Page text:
Want “X” From Sex? So Why Do “Y”?
What do people want from sex? Most want pleasure and closeness. But they don’t act like it.
Instead, they’re preoccupied with how they look, what their partner is thinking, how they’re performing, and what is “normal.”
That’s what Dr. Marty Klein, a certified sex therapist and sociologist, says in his book, Sexual Intelligence: What We Really Want From Sex and How to Get It.
Maybe because of fashion magazines, or porn, or because we see “good sex” as the sex of our 20s, we conclude that great sex is looking like 20-year-old “perfectly” built porn stars, and doing what 20-year-old “perfectly” built porn stars do.
Since most women are insecure about their bodies, plenty end up distracted with worries about how they look: “Am I too fat? Are my breasts too small, too lopsided, too droopy? Do I have cellulite?” Or, some think they look great, and are distracted by visions of how hot they look in different poses. Or, they try to act like porn stars. Or they worry that they’re not living up to porn standards.
Instead of having close, pleasurable sex.
Men generally don’t fret about not looking like Ryan Reynolds. But they may worry about penis size. And they may notice that neither they nor their partners look like porn stars. Or they might feel cheated because they aren’t acting like porn stars. Or they might conjure up images of porn stars in their heads, instead of really being with their ladies. Or, maybe they just wish their bodies could do what they used to.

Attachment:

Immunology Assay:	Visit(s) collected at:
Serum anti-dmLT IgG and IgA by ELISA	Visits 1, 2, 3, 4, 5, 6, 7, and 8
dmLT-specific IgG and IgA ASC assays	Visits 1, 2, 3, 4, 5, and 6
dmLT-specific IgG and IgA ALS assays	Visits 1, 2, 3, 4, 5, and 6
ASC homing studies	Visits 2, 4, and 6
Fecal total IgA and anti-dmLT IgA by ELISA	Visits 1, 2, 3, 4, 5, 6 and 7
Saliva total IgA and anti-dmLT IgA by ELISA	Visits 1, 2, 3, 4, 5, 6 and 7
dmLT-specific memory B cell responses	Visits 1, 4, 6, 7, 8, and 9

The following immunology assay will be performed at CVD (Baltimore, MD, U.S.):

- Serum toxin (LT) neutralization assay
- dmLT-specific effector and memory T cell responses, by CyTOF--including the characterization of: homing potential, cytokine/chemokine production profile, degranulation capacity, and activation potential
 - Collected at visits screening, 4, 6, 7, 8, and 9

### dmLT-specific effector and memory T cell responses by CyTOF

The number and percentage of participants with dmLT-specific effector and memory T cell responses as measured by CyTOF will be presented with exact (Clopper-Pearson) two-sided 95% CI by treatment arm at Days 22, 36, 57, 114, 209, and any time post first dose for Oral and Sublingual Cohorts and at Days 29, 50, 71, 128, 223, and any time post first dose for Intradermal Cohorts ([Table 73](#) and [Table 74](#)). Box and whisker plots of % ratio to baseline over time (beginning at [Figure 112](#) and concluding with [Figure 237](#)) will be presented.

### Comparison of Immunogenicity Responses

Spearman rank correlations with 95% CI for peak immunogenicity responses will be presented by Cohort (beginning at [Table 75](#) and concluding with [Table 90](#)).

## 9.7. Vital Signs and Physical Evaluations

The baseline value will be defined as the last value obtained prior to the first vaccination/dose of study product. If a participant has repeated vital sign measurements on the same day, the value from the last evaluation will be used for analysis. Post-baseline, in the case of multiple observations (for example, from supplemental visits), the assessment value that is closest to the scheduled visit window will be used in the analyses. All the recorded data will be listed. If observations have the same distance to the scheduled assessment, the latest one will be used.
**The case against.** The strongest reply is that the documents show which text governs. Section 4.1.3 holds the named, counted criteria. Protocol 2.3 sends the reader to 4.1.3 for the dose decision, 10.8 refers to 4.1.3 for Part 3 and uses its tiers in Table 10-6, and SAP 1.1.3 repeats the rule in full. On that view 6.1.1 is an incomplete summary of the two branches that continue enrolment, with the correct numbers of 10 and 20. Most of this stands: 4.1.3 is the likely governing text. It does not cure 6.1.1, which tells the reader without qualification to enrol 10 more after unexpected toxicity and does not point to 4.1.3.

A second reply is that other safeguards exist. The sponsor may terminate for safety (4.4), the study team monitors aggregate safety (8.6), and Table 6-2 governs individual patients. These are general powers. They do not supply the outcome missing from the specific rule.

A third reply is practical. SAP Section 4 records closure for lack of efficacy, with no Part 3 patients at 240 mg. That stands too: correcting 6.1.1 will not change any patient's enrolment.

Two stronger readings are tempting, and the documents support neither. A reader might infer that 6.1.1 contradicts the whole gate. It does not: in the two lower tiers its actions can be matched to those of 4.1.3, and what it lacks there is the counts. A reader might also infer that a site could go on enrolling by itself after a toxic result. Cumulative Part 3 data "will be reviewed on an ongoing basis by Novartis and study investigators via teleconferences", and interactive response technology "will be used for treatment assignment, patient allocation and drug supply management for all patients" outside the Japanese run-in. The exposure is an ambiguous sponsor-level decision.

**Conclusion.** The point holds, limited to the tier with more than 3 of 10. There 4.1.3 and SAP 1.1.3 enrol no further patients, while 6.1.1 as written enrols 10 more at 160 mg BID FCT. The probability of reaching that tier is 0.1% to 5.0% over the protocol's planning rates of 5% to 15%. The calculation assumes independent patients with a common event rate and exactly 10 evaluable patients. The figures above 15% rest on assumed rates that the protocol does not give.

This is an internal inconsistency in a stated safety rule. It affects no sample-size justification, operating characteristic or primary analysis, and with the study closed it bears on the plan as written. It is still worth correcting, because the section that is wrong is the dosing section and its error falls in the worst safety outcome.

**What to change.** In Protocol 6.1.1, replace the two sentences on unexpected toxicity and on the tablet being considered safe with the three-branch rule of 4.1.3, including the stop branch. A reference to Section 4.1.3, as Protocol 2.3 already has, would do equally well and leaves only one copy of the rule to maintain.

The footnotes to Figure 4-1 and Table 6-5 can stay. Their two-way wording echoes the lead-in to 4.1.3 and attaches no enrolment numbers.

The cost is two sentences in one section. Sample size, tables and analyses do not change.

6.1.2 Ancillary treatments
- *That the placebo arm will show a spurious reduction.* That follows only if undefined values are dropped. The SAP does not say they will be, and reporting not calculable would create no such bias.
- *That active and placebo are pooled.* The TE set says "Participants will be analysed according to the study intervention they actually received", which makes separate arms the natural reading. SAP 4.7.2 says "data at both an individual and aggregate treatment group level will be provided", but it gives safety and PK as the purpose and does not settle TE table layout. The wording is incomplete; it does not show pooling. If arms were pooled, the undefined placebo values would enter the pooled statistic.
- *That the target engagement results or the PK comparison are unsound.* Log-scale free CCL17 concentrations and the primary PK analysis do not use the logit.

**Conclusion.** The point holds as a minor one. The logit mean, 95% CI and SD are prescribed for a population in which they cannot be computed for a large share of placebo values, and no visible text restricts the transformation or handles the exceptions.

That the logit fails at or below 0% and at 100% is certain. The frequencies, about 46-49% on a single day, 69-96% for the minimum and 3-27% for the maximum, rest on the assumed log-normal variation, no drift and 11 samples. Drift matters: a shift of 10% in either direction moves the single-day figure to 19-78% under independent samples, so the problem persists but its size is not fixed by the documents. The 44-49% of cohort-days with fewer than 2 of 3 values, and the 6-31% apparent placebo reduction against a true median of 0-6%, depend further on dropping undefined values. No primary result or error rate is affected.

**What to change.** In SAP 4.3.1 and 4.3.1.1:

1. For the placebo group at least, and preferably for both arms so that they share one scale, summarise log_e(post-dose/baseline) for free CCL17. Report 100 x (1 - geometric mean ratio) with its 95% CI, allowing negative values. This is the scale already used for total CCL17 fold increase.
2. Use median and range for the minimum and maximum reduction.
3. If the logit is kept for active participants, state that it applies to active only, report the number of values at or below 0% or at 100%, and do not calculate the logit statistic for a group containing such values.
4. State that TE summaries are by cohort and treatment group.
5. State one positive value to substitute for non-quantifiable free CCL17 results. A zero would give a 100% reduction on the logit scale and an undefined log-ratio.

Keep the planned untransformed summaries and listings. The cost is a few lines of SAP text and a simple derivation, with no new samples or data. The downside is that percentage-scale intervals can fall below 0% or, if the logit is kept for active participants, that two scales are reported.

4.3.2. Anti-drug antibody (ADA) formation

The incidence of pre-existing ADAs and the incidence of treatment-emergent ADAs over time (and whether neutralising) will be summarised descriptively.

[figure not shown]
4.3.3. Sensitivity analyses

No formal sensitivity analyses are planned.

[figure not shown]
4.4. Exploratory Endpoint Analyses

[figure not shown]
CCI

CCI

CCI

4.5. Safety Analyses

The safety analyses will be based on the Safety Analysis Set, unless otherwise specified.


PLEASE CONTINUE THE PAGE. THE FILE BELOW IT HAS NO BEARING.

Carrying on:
Distractions. Not good sex.
To perk things up, we might read up on new positions or techniques.
But Dr. Klein says the key is mind, not matter. You can’t have great sex with all the distractions. So clear out the baggage. He says:
You’d be foolish to craft a definition of sexy or manly or womanly that excludes you (or your partner).
Meanwhile, the media portrays orgasm as the most important thing, yet “focusing on those few seconds misses most of what sex offers,” he adds. Actually, feeling good with your partner is the big payoff. So work to create lasting physical and emotional connection.
And let go of worries about what’s ‘normal,’ because that takes us out of authenticity. Instead, embrace your body as it is – how it looks, what it can do — because that frees you up to be present and to move “from ‘sex has to validate me’ to ‘I validate my sexuality.’”
Posted on June 23, 2014, in body image, men, pornography, psychology, relationships, sex and sexuality, women and tagged body image, men, pornography, psychology, relationships, sex and sexuality, sexual dysfunction, women. Bookmark the permalink. 18 Comments.